HONOLULU (KHON2) — The U.S. Environmental Protection Agency is giving the public a chance to weigh in on issues at Red Hill.

The EPA released a proposed order for how the U.S. Navy should shut down the Red Hill fuel storage facility and ensure safety of its Oahu drinking water system.

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The draft agreement doesn’t put a firm deadline on defueling and closure of the tanks and gives the Navy and the Defense Logistics Agency until at least January 2024 just to submit a plan about how to do it.

In its nearly 70-page consent order, the EPA said the fuel contaminants present or likely to enter drinking water pose an imminent health risk. The EPA said state and local authorities have not done enough to protect people, citing reports of leaks dating back to the late 1990s.

A spokesperson for the state Department of Health told KHON2: ““The proposed Administrative Consent Order aligns with the Hawaii Department of Health’s Emergency Order requiring the Navy to safely defuel and close the Red Hill Bulk Fuel Storage Facility. DOH will continue to vigorously enforce its order and take all steps necessary to protect public health and the environment while working collaboratively with the EPA.”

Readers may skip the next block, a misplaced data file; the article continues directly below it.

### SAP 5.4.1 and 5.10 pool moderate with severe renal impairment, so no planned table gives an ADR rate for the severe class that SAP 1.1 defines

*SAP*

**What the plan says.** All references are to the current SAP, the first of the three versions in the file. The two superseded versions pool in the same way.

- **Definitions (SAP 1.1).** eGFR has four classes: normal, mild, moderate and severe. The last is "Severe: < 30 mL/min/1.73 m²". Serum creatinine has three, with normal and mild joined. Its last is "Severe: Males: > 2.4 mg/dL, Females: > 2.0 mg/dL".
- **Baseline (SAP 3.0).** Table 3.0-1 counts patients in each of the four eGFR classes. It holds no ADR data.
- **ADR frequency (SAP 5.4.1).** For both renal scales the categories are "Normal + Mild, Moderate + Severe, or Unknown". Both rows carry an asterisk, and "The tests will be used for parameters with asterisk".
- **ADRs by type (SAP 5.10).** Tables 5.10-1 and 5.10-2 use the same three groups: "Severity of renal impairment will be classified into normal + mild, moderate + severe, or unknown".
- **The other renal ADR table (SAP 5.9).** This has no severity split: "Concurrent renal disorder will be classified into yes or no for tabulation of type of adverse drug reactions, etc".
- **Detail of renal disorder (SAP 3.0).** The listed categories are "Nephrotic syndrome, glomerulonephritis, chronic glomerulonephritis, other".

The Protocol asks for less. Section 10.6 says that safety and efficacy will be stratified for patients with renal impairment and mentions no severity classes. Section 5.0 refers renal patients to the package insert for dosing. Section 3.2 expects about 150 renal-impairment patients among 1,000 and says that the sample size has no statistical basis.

The Honolulu Board of Water Supply told KHON2 that “the BWS is fully supportive of further administrative action to address and prevent releases of fuel and other hazardous substances from the Red Hill facility; safely expedite the Red Hill defueling; and closure process and protect drinking water, natural resources, human health and the environment. BWS will provide detailed comments once our review of the recently-released draft order is complete.”

A public meeting will be held in Honolulu the week of Jan. 16, and comments are due Feb. 6. More details can be found at this link.

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The Sierra Club of Hawaii said in a statement: “Federal officials have developed yet another toothless and potentially dangerous agreement that would tolerate keeping our water, our island home and put our very way of life at risk of devastation for well over a year if not much, much longer. Hawaii residents must use the public comment opportunity to demand that the EPA do better.”